– ecm
    Dec 15, 2022 at 17:42
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    A common use for hidden files is temporary files that are not useful out-of-context, e.g. work files being used by a sort or intermediate files created by a multi-pass compiler. They are created and deleted during a run of the associated application. Whether or not that was the original motivation is up to a Magic 8 Ball.
    – HABO
    Dec 16, 2022 at 13:59
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    Isn't this just escalating conflict? Implement one bit for a specific use; 3rd-party programmers start using it for something else; implement another bit to distinguish the two cases. Did H and S appear at the same time or was one later?
    – dave
    Dec 16, 2022 at 21:25

5 Answers 5


The attributes are documented in The MS-DOS Encyclopedia as follows:

The hidden bit (bit 1) is set to 1 to indicate that the entry is to be skipped in normal directory searches — that is, in directory searches that do not specifically request that hidden entries be included in the search. The system bit (bit 2) is set to 1 to indicate that the entry refers to a file used by the operating system. Like the hidden bit, the system bit excludes a directory entry from normal directory searches.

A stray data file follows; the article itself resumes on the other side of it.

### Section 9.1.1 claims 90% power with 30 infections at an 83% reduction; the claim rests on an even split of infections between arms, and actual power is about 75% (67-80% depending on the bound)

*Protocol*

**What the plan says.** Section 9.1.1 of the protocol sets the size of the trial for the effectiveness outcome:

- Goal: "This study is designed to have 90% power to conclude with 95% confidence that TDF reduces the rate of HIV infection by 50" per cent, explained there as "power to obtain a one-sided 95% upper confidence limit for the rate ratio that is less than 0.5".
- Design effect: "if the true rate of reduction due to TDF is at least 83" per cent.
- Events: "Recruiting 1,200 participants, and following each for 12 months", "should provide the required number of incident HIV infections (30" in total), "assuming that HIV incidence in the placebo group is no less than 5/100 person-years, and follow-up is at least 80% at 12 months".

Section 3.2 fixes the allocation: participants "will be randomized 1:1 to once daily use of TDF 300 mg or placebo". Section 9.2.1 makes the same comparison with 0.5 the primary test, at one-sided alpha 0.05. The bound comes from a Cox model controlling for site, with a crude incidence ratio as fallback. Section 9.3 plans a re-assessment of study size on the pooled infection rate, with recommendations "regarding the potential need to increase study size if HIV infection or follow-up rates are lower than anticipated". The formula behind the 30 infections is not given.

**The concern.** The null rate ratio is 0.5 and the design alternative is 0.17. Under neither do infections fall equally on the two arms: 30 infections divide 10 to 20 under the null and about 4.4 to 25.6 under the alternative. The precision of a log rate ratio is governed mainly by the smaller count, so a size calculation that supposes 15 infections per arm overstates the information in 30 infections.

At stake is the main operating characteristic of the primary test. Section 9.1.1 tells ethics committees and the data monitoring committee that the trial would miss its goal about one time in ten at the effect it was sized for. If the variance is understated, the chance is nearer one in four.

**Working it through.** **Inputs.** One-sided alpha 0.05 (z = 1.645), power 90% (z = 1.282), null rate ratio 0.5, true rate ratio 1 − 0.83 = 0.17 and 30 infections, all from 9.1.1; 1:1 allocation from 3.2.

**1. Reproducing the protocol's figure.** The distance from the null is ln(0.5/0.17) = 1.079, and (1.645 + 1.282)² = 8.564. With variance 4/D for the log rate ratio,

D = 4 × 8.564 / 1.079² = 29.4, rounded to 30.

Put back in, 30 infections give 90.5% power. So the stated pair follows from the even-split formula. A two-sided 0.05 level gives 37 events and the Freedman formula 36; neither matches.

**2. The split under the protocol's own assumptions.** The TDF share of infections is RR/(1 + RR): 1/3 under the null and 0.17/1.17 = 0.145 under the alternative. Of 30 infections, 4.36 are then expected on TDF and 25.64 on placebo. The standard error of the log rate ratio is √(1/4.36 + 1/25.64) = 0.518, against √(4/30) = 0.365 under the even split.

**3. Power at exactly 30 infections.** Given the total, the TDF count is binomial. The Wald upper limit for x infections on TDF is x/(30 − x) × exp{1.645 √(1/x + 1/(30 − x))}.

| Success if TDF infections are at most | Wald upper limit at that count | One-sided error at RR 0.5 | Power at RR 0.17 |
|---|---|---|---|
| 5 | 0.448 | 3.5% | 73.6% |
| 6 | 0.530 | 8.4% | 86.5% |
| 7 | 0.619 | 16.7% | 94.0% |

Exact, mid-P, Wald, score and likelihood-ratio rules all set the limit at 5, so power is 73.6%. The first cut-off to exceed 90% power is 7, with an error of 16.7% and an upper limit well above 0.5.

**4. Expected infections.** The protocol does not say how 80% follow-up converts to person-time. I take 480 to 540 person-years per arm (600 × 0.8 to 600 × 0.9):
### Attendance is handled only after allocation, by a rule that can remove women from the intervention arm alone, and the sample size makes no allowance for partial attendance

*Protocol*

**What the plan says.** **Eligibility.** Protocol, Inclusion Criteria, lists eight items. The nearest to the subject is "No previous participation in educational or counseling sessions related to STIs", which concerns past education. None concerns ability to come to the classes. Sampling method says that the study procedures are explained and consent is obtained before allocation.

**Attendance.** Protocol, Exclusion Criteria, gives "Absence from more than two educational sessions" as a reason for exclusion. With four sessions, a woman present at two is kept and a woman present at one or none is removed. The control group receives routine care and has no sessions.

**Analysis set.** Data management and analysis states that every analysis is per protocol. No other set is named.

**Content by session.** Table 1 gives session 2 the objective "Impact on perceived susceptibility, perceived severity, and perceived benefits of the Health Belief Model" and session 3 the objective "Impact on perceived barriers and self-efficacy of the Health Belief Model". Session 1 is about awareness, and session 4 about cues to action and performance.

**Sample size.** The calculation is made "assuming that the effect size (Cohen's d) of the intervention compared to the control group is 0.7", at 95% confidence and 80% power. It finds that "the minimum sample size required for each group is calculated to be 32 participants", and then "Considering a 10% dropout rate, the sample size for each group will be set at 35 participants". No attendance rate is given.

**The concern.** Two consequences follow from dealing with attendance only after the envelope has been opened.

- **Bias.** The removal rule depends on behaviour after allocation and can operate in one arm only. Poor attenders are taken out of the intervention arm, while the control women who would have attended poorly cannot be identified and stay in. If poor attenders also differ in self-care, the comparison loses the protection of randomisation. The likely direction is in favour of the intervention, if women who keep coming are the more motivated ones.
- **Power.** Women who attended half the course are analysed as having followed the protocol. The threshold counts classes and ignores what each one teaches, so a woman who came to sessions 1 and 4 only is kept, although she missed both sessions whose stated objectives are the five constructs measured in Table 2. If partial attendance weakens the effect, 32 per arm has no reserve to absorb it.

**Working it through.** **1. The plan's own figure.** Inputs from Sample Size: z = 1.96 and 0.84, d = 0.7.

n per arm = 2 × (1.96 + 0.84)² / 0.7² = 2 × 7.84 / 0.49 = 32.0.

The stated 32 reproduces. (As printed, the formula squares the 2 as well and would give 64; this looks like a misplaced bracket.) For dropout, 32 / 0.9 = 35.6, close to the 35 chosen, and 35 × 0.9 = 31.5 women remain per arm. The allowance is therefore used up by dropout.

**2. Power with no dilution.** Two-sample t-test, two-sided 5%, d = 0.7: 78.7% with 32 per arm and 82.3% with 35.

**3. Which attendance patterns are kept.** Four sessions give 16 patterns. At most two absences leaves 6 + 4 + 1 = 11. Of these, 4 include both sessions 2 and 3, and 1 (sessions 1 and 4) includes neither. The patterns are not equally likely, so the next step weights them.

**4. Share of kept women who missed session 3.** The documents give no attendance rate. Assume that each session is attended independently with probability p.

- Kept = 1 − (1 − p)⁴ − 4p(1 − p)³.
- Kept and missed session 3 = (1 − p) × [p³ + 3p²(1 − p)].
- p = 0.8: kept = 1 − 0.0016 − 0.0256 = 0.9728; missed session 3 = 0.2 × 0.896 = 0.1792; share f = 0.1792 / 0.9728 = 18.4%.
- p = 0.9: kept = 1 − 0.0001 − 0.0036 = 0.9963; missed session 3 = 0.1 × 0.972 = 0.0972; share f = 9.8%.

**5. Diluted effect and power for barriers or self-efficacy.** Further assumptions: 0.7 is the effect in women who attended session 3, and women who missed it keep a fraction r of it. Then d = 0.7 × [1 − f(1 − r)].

In practice their behaviour is the same, but their definitions aren’t redundant: a system file is a hidden file used by the operating system, whereas a hidden file is any file which shouldn’t appear in a regular directory listing.

Hidden files were added in version 1.10 (in Microsoft versioning; the version of DOS actually available as 1.10 was 1.25); bits 1 or 2 could be used to hide a file, and the source code comments didn’t distinguish them.

  • I'm guessing the intent of the System File bit was to allow Fat32 to, in the future, provide support for preventing "Delete System 32" problems. Dec 16, 2022 at 22:32
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    Would it be fair to say that a System file is hidden for System reasons, but a Hidden file is hidden for User reasons. Having two separate flags is useful to the user because they can hide and show files without accidentally messing up the system by resetting the System flag.
    – Ben
    Dec 18, 2022 at 0:35